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A 9-1-1 center in Fairfax County, Va.

In the event of an emergency, in most places in the country you can call 9-1-1 for help and be confident that the EMS operator on the other end can instantly see your location, making it easier to send help.

But you can make no such assumption if you are calling for help from a cellphone, says an advocacy group called the Find Me 9-1-1 coalition. The group says its latest research in the state of Oregon shows that nearly half of all calls received by 9-1-1 emergency centers in the state from wireless phones in June 2013 did not include the accurate location information necessary to find a caller in crisis.

The problem, the group says, has gotten worse over the last three years as the percent lacking the information has risen more than 12%.

Fatally flawed assumption

"If you use a cell phone, you probably think that a 9-1-1 operator can find you if you call in an emergency. Unfortunately, that assumption could be fatally flawed," said Jamie Barnett, former Chief of the Federal Communication Commission's (FCC) Public Safety and Homeland Security Bureau and Director of the Find Me 911 Coalition. "For nearly half of wireless callers in Oregon, the emergency call arrived without accurate information on the caller's location, putting lives at risk when callers don't know or can't share their location.”

Barnett says her former agency should take immediate steps to ensure that all 9-1-1 callers can be immediately pinpointed in a crisis, whether indoors or outside, in a rural or urban setting.

Years ago technology allowed development of Enhanced 9-1-1 (E9-1-1). In areas serviced by E9-1-1, the emergency call is selectively routed and the local 9-1-1 center has equipment and database information that allow the call taker to see the caller's phone number and address on a display. That lets them quickly dispatch emergency help, even if the caller is unable to communicate where they are or the nature of the emergency.

Made for landlines

PhotoIt works very well when the call is made from a landline, but problems can occur when the call is made from a wireless phone. The call may not be routed to the most appropriate 9-1-1 center, and the call taker doesn't receive the callback phone number or the location of the caller.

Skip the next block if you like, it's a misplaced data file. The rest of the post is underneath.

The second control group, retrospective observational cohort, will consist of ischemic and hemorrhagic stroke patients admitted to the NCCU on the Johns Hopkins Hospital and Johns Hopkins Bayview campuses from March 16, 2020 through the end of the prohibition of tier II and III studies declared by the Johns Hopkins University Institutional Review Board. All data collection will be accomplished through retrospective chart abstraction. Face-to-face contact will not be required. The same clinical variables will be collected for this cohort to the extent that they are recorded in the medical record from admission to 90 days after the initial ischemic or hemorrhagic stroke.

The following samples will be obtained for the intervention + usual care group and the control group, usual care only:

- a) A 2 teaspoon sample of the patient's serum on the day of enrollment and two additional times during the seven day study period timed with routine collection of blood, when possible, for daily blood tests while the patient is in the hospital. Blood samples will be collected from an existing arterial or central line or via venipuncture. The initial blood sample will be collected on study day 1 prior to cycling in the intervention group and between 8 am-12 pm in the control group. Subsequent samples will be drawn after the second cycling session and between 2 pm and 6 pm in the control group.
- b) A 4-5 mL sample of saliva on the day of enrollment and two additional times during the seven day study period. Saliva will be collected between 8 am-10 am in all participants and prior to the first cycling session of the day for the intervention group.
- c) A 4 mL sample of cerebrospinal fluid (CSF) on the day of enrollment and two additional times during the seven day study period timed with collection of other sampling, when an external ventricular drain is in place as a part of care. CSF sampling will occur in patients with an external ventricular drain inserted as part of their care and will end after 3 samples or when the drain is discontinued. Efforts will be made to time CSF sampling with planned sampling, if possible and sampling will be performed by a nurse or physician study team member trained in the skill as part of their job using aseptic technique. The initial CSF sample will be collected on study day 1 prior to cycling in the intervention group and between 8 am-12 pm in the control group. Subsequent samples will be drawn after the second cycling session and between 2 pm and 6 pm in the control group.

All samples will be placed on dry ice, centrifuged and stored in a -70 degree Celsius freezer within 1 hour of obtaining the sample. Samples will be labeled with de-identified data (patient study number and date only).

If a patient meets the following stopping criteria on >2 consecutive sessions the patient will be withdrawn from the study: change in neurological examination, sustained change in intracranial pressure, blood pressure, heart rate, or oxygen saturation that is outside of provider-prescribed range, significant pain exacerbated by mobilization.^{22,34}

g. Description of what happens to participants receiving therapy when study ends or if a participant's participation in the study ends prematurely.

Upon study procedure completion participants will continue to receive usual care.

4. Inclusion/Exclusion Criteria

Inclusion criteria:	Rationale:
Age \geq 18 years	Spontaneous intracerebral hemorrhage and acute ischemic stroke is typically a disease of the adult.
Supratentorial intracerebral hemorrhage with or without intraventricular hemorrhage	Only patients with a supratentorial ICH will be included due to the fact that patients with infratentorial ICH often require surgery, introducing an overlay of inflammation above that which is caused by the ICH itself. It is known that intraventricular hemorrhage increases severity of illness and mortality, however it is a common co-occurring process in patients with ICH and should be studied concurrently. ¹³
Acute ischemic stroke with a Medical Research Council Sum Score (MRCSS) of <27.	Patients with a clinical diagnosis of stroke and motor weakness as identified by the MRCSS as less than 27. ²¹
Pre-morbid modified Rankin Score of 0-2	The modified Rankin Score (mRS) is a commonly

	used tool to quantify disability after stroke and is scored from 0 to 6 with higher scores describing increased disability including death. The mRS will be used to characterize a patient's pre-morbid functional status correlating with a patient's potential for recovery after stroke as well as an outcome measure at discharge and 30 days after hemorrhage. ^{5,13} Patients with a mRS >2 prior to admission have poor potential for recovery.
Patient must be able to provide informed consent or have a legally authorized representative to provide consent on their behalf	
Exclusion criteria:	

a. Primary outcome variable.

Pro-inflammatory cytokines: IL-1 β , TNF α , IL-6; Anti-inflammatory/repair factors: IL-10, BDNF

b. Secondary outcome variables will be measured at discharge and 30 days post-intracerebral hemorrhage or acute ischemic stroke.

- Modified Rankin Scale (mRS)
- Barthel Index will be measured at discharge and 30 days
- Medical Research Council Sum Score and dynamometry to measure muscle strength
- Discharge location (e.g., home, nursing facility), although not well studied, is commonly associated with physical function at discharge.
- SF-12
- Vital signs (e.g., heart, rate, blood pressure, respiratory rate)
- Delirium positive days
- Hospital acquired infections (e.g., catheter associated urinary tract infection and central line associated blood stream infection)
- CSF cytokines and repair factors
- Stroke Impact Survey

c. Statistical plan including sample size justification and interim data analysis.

The result is lost time, especially if the caller is not able to speak or doesn't know their location.

Increasingly consumers – especially younger consumers – don't have landlines but use cellphones as their primary means of communication. While FCC regulations require accurate location data to be provided on all 9-1-1 calls, Find Me 9-1-1 says in too many cases the EMS dispatcher only received basic data showing the location of the cell tower from which the call originated, information of little use to emergency responders given the large area covered by each tower.

The data also highlighted the increased number of wireless 9-1-1 calls received in the state during recent years.

Growing national crisis

"Emergency personnel need accurate location data as soon as a 9-1-1 call arrives, both to ensure that it is routed to the appropriate call center and to respond to the emergency, particularly if the call is cut off before a location can be given,” Barnett said. “This is a growing national crisis, and we urge the FCC and carriers to work with us to adopt indoor location requirements and solve this dangerous problem."

Oregon is far from the only state where this problem exists, Barnett says. The group recently released a study of wireless 9-1-1 calls in North Carolina that showed much the same thing.

What to do

If you make a 9-1-1 call from your cell phone, The National Emergency Number Association (NENA) says you should make sure you start by giving the operator your location. Even if you don't know the exact address, all location information helps.

Look for landmarks, cross street signs and buildings. Know the name of the city or county you are in. Knowing the location is vital to getting the appropriate police, fire or EMS units to respond, NENA says. And if possible, provide an accurate address.

Don't forget the dash
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By the way, this might sound silly, but experienced dispatchers and emergency personnel would like for you to always think of the emergency number as 9-1-1 -- including the dashes. Even if you never write it, think of it with the dashes and when speaking, call it "nine one one."

Why? When people panic -- as they usually do in an emergency -- they may waste precious time looking for the "11" on their phone. It sounds silly but it happens all the time. 

Besides, 9/11 is the date of the attacks on the World Trade Center and Pentagon. "The 911" is a Porsche -- fast but not an emergency vehicle. 


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